Saturday 5 – Thursday 17 March 2011
It hurt. The pain was unbearable, but she was alive, and for that, she thanked God. She wondered how she’d managed to be lucky enough to survive when all of the others were gone. Had it not been for the bar tender’s panic and inability to move, she doubted that she would have headed behind the bar to the back room in search of a fire extinguisher. Returning to find the front room suddenly engulfed in flames, with a little dumb luck, she was able to force her way out of a small window in the back room.
The intensity of the fire surprised her. She’d heard about the velocity with which fires could take hold of buildings, but this was unexpected.
Falling through the small window, she’d landed heavily on her right ankle. She had been so engrossed in the agony of having rolled her ankle that she wasn’t aware that her jacket had caught fire, and was burning through her skin. When she realised what had happened, she’d sustained third degree burns on her left shoulder and arm.
Fleeing the flaming Finnegan’s Bar and Grill, Brooke Henley, in immense pain, drove herself to hospital. The staff knew her reasonably well. She had presented many times over the last eighteen months, with a variety of injuries that indicated to the doctors that she was a victim of abuse. She’d never pressed charges or identified the person who had beaten her to a pulp on more than one occasion, but most in town knew that Toby Oliver was to blame.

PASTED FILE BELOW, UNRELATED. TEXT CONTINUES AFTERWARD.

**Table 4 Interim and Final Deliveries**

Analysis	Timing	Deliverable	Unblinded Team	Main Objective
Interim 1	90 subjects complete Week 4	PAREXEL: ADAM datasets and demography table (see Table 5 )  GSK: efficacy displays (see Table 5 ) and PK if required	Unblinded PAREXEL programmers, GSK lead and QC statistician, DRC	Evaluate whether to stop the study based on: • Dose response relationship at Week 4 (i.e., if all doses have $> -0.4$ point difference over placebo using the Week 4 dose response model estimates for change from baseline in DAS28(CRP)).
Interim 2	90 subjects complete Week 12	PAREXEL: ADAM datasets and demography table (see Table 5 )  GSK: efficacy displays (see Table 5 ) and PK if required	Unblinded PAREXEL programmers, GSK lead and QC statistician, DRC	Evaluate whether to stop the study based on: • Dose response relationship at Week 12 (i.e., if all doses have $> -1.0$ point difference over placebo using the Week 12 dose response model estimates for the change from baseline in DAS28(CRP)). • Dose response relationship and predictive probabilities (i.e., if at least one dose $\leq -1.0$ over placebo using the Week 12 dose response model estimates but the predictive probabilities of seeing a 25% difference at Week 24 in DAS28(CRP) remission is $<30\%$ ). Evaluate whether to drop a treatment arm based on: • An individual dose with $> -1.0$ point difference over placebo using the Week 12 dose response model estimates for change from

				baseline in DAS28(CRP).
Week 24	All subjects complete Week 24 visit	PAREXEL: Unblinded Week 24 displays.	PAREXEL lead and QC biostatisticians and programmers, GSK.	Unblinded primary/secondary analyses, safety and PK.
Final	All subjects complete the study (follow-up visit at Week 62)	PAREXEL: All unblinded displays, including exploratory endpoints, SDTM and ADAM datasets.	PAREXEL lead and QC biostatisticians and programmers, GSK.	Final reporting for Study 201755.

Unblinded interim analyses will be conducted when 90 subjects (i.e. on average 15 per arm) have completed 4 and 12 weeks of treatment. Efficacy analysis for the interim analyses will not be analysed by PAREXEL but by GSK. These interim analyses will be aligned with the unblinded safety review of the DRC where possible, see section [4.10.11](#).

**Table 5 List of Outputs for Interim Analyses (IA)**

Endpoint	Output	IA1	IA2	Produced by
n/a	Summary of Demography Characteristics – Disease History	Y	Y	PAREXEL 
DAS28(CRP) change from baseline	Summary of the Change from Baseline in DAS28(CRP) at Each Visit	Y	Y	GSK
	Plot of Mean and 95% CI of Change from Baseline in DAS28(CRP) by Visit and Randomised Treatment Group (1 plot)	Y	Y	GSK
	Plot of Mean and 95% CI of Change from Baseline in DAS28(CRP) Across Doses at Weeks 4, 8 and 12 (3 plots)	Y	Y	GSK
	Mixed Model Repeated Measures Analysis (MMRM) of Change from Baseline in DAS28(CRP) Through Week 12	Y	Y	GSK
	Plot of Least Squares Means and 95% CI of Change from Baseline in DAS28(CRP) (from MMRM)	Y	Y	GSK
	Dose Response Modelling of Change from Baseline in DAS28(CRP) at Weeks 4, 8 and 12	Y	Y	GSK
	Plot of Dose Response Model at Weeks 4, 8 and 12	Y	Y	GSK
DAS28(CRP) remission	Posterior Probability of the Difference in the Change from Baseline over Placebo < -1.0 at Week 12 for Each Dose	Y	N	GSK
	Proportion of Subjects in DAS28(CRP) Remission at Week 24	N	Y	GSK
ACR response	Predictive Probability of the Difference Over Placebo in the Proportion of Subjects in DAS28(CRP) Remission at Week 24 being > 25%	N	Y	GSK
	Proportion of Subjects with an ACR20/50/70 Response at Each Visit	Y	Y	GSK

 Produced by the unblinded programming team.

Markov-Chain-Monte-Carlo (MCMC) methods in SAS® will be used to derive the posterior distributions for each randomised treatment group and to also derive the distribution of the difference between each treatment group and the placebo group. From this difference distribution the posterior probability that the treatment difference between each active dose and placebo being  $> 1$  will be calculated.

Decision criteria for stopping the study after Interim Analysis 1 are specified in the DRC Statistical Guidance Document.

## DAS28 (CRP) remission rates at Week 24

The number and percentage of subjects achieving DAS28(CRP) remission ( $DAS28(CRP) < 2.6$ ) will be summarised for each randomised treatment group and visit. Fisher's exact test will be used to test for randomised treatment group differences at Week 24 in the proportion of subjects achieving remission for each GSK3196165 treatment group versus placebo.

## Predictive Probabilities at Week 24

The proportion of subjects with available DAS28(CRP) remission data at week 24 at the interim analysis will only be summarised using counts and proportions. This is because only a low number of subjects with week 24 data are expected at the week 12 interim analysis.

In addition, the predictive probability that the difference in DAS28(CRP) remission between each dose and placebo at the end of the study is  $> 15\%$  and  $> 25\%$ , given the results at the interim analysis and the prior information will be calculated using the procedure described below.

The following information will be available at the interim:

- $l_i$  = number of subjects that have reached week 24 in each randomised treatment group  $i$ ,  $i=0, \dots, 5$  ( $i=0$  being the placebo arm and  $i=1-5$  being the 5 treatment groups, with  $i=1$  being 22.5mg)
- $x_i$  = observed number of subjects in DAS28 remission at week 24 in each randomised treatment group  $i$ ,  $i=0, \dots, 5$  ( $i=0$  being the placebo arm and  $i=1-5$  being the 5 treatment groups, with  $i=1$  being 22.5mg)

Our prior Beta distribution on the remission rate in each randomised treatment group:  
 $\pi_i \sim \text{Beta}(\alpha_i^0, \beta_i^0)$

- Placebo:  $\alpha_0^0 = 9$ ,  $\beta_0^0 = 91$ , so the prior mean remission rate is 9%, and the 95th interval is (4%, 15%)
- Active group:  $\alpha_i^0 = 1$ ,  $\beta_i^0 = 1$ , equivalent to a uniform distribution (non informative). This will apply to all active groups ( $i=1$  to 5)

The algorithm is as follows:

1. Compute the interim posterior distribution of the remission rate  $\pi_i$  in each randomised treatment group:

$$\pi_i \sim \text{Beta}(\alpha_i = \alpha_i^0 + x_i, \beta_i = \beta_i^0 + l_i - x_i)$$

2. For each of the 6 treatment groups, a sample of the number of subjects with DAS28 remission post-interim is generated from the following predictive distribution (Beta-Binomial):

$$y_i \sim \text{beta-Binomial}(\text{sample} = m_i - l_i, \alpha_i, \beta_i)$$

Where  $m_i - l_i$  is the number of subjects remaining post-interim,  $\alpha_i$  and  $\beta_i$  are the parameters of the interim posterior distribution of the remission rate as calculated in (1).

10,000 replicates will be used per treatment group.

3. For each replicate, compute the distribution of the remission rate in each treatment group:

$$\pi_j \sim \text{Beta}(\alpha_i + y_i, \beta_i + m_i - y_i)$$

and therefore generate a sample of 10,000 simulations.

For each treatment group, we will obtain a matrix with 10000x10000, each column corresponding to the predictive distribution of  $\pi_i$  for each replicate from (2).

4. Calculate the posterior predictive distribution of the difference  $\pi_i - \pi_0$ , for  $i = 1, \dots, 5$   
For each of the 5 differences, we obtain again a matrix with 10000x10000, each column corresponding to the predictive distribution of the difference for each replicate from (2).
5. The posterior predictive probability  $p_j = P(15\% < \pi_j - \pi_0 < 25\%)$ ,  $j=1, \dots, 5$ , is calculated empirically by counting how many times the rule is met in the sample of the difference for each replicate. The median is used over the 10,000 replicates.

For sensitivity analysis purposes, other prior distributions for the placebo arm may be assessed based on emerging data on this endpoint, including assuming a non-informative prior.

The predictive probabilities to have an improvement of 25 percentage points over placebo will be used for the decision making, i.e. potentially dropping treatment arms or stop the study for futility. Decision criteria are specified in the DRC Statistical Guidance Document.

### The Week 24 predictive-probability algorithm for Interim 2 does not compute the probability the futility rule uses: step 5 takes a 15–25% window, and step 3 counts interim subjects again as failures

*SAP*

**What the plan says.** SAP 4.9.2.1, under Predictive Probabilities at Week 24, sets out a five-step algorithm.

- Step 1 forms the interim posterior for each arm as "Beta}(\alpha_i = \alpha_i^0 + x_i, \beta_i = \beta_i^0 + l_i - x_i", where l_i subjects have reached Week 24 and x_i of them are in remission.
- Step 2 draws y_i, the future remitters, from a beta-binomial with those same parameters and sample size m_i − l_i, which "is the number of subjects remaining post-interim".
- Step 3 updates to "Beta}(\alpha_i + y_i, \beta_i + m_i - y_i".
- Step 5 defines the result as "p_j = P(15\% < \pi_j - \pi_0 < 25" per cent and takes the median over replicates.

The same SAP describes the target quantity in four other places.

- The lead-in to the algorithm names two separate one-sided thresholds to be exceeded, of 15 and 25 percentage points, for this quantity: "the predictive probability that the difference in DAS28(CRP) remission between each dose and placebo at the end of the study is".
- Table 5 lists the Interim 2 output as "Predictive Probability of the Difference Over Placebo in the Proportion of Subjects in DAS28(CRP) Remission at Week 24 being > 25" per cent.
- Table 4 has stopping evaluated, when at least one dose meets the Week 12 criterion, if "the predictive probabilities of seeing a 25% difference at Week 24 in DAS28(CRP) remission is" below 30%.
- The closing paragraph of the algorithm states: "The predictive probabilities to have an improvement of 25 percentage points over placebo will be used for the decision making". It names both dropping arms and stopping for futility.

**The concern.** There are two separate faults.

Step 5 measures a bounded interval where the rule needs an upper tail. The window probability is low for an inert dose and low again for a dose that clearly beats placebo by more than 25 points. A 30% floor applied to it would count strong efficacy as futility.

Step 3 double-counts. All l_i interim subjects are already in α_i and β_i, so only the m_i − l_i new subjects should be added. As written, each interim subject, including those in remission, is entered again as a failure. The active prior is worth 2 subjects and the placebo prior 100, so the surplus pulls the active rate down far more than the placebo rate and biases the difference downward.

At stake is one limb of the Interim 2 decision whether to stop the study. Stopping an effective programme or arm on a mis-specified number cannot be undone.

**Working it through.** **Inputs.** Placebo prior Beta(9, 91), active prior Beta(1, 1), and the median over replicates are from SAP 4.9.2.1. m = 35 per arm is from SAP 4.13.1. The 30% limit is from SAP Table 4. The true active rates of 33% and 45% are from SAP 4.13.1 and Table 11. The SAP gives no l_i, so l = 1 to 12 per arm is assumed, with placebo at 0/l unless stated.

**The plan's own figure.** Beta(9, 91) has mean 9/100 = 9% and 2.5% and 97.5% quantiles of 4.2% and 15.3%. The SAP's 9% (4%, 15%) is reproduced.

It was also going to be common knowledge that there was a fire the night that Brooke arrived at the hospital. She would have to cultivate some sort of excuse for her injuries, but for the moment, she would simply say that she didn’t remember. Naturally, the hospital staff would assume that it was Toby. And Brooke knew that Toby was involved in the Finnegan’s fire.
She’d discovered that Toby had been lighting fires for years. It wasn’t just the endless stream of women that bothered her, it was the fact that he was obsessed with fire. His strange behaviour had drawn her attention, and she decided to follow him one night. Appalled by what she saw, Brooke chose to keep his secret, until the warehouse fire that cost the lives of the homeless people. Then she knew she had to do something.
Now, Brooke sat in her apartment wondering why she ever kept Toby’s horrendous secret. She was as much at fault for the deaths of the people in the warehouse as what Toby was, and she needed to make amends. Her warped sense of justice had reared its ugly head, and she’d set about seeking justice for the wrongs that she’d allowed to occur.
Doctor Jeremy Anderson was going to report Brooke’s injury to the police. He had to, morally and ethically. Brooke had presented at his hospital with terrible burns on the night of a deliberately set fire at a local bar. Jeremy Anderton was a casualty of the war that Brooke was waging against her ex-boyfriend. If Brooke was to have her revenge on Toby, Anderton had to be hushed. So, she set about implicating Toby in the fire that killed the doctor.
. . . To be continued . . .